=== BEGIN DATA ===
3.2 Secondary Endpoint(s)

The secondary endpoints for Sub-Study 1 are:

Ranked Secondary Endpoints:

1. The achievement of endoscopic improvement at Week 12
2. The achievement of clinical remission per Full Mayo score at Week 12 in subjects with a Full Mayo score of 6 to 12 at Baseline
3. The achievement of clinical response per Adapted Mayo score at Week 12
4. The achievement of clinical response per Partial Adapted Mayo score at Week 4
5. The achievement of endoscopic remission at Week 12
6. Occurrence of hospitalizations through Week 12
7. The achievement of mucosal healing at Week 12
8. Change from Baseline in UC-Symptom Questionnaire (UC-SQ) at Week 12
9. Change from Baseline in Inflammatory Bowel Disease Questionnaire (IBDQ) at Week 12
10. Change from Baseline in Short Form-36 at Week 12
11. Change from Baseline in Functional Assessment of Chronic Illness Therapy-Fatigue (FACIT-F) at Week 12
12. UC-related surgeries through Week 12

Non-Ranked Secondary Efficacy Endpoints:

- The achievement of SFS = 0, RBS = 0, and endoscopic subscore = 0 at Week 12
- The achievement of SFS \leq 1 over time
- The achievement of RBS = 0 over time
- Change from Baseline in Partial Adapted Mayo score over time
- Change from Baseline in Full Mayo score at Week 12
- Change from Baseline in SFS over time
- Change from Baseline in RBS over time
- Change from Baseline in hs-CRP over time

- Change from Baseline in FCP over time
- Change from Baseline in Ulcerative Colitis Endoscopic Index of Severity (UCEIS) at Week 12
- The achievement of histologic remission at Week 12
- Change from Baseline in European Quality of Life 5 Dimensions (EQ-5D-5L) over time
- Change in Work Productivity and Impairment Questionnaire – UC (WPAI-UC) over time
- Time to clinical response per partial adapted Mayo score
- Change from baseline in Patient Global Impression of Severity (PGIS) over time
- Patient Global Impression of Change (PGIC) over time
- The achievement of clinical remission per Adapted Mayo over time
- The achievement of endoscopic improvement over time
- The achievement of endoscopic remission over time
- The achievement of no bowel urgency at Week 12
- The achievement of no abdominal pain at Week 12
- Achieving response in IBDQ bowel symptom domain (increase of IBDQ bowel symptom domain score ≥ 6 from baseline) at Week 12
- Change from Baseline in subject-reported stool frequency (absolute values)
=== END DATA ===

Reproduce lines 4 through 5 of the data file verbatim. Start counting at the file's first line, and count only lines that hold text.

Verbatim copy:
1. The achievement of endoscopic improvement at Week 12
2. The achievement of clinical remission per Full Mayo score at Week 12 in subjects with a Full Mayo score of 6 to 12 at Baseline